From diabetes drug to celebrity weight-loss secret to blockbuster drug, Ozempic has become a household name.
Just a year ago, my patients at Yale School of Medicine had never heard of Ozempic. Now, they come to me asking for it by name.
Ozempic (semaglutide) belongs to a new generation of medications called “nutrient-stimulated, hormone-based therapeutics,” which work by mimicking your body’s own hormones. Ozempic mimics a hormone called GLP-1, which is made naturally in your gut and kicks into action when you eat, telling your brain there is food in your intestines and you don't need any more now.
In response, the brain suppresses your appetite. It also slows down digestion, holding food in your stomach and intestines longer before being absorbed. Acting like GLP-1, Ozempic has these same effects.
Semaglutide has been approved by the U.S. Food and Drug Administration for both type 2 diabetes (Ozempic) and obesity (Wegovy). It’s very effective for both. However, many patients experience side effects, including nausea and abdominal pain. Because it reduces appetite, patients on Ozempic also eat less. To prevent and manage these symptoms while maintaining optimal nutrition, it may be necessary to modify your diet.
Foods and drinks to avoid on Ozempic
Try to limit these foods and drinks while taking Ozempic:
Greasy and fried foods
Foods like french fries, onion rings and potato chips, of course, are high in fat. Frequently, more than half of the calories in these foods come from fat. When people lose weight on Ozempic, they’re not just losing body fat. They’re also losing muscle. This can be a big problem!
To prevent muscle loss, patients who are taking Ozempic should do resistance training like squats, pushups or lifting weights at least a couple of times a week. In addition, they should focus on eating high-protein foods instead of high-fat foods. Healthy high-protein foods include beans, lentils, nut butters and seafood.
For many Americans, refined carbohydrates like white bread, white rice, white pasta, crackers and desserts are part of their daily diet. These are what doctors call “calorie-dense, nutrient-poor” foods. This means that for the number of calories they have, they contain relatively few health-promoting nutrients -- vitamins, minerals, antioxidants, etc.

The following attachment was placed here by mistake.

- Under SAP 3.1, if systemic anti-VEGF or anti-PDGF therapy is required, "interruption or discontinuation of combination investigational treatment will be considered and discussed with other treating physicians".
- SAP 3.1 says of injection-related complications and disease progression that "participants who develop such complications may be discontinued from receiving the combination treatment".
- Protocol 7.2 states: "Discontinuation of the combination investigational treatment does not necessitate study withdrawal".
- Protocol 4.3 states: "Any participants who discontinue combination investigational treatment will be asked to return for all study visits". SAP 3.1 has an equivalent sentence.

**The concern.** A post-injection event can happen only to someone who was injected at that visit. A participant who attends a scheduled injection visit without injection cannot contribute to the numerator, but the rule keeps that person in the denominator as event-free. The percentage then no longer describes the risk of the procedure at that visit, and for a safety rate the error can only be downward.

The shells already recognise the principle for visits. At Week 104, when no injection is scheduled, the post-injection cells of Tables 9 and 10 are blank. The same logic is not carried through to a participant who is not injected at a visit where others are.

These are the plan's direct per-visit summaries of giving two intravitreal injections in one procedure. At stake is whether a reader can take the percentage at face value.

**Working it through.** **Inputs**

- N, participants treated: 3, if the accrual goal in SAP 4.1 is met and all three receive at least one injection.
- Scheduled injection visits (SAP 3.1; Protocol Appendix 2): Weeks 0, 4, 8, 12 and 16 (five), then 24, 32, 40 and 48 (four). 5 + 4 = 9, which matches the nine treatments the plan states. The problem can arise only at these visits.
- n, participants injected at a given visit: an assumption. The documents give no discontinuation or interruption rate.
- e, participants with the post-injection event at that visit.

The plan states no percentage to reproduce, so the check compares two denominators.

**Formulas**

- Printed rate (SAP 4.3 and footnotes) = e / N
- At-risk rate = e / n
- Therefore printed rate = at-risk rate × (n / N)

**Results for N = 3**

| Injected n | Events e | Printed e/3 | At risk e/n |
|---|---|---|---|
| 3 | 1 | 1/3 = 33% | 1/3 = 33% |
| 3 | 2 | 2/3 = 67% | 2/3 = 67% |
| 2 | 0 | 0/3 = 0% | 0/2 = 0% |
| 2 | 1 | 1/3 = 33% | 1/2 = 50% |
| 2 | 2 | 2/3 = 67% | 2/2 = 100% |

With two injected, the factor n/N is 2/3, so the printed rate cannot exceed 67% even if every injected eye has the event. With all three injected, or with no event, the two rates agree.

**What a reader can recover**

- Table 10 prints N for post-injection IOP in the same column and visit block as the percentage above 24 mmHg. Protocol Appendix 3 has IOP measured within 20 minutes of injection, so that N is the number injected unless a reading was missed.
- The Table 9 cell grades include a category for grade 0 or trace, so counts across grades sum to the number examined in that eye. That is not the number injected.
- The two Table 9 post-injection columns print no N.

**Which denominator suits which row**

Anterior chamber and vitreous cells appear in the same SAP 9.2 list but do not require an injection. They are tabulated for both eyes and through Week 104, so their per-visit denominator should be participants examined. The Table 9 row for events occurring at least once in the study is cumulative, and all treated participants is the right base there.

Because people on Ozempic experience loss of appetite and consume less food in general, it’s important for them to eat foods that have lots of nutrients. When it comes to carbohydrates, opting for starchy vegetables (like sweet potatoes, corn or peas) and whole grains (like whole wheat bread, brown rice and whole-grain pasta) is a better bet than refined grains. Supplement these foods in your diet with fruits, vegetables, legumes, nuts and seeds, to keep your nutrient intake high.
Coffee and alcohol
It’s safe to consume these drinks while taking Ozempic, but it should be in limited quantities. Both coffee and alcohol can be hard on the stomach. If you’re susceptible to acid reflux and indigestion, drinking too much coffee or alcohol while on Ozempic could worsen your symptoms.
Ozempic causes food to stay in your stomach longer. This means that these harsh drinks will linger in your stomach, and you may be more likely to have symptoms like heartburn as a result. If you’re experiencing symptoms, try limiting coffee to two cups per day and alcohol to one drink per day. Ginger tea or water with sliced cucumbers and mint can help calm your stomach.
Because Ozempic slows down digestion, big meals can be tough on your digestive system. You may find that eating a big meal suddenly causes you to feel bloated, nauseated or overly full for a prolonged period. Instead, try eating several smaller meals and snacks throughout the day. For health-promoting snacks, focus on combinations of fruits and vegetables with a source of protein. Some examples of this include apples with peanut butter, carrots with hummus, or plain nonfat Greek yogurt with fresh berries.
Some people experience no side effects while on Ozempic. For many, the side effects are temporary. For everyone, eating foods that minimize uncomfortable symptoms while maximizing nutrition is good medicine.
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